South African crypto firms warn opaque regulations are harming the industry

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South African crypto firms are threatening to move abroad if local lawmakers are unable to provide regulatory clarity to its domestic digital asset industry.

Speaking to Bloomberg, Sean Sanders, the CEO of local crypto investment platform Revix — who plan to relocate their head office to the United Kingdom, described the South African government as being “incredibly slow” in clarifying regulatory guidelines for the crypto industry.

“That leads to businesses looking internationally. In an unregulated environment, a customer arrives at our platform with skepticism, and rightfully so,” he said, adding: 

South Africa seems to go in the opposite direction of some of the more developed market pioneers and innovators in this space. For regulators to apply hundred-year-old securities regulations to the novel cryptocurrency asset class seems lazy.”

Revix is also planning to launch an additional office in Germany.

South African crypto firms are claiming the country’s financial institutions are unwilling to provide banking services to them, with Marius Reitz, the African general manager of global crypto exchange Luno, warning the apparent banking embargo will stifle local adoption:

“This makes it very difficult for customers to buy Bitcoin with their local fiat currency,” he said.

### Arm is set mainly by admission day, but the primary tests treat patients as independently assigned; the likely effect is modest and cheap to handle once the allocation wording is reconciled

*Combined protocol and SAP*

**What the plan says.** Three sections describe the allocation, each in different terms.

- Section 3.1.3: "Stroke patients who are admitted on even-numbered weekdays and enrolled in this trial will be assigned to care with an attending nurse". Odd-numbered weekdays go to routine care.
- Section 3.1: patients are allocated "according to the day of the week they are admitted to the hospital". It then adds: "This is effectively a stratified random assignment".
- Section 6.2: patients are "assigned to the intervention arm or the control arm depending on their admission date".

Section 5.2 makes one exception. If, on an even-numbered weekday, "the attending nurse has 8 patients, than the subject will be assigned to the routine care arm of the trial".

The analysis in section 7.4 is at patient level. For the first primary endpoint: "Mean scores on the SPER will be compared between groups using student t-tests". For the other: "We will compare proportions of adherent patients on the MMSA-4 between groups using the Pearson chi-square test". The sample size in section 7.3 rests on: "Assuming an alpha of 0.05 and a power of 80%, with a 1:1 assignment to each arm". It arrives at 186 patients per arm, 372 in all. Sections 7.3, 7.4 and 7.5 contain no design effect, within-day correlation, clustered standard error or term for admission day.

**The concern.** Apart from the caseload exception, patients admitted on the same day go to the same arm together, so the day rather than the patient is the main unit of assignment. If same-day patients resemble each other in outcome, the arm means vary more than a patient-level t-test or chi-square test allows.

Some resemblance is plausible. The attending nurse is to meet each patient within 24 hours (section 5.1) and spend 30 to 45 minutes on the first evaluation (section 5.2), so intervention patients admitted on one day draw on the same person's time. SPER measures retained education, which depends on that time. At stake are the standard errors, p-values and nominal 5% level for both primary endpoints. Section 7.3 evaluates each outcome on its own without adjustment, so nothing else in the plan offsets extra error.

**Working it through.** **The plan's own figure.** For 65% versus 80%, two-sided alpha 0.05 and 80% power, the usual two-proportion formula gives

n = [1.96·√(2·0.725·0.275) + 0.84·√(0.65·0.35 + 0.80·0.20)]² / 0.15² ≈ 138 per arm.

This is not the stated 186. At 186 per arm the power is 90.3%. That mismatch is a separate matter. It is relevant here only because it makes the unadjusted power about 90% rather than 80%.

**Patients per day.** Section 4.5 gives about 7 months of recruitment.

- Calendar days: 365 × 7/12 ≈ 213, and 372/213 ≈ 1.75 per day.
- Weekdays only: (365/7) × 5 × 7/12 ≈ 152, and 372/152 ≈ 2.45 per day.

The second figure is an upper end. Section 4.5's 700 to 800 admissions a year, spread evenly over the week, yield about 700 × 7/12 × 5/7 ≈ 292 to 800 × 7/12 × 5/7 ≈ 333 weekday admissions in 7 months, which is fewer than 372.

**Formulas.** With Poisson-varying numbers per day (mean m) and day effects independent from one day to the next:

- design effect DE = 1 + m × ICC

South African adoption has also been hampered by a recent prevalence of scammers leveraging crypto to lure their victims. Last month, South Africa’s Financial Sector Conduct Authority, or FSCA, reported the number of crypto scams is on the rise amid the current bull market. In a Feb. 4 communique, the FSCA warned investors:

“Do not be pressured to go with the flow and do not be afraid of being left out of the next big thing.’”

In December 2020, Cointelegraph reported that alleged South African Ponzi scheme, Mirror Trading International, had been placed into provisional liquidation by regulators after receiving more than 23,000 Bitcoin from investors.

An investigation by the FSCA revealed the firm didn’t keep accounting records or maintain user databases. Investors were unable to withdraw funds, with the FSCA speculating Mirror’s CEO, Johann Steynberg, may have fled to Brazil.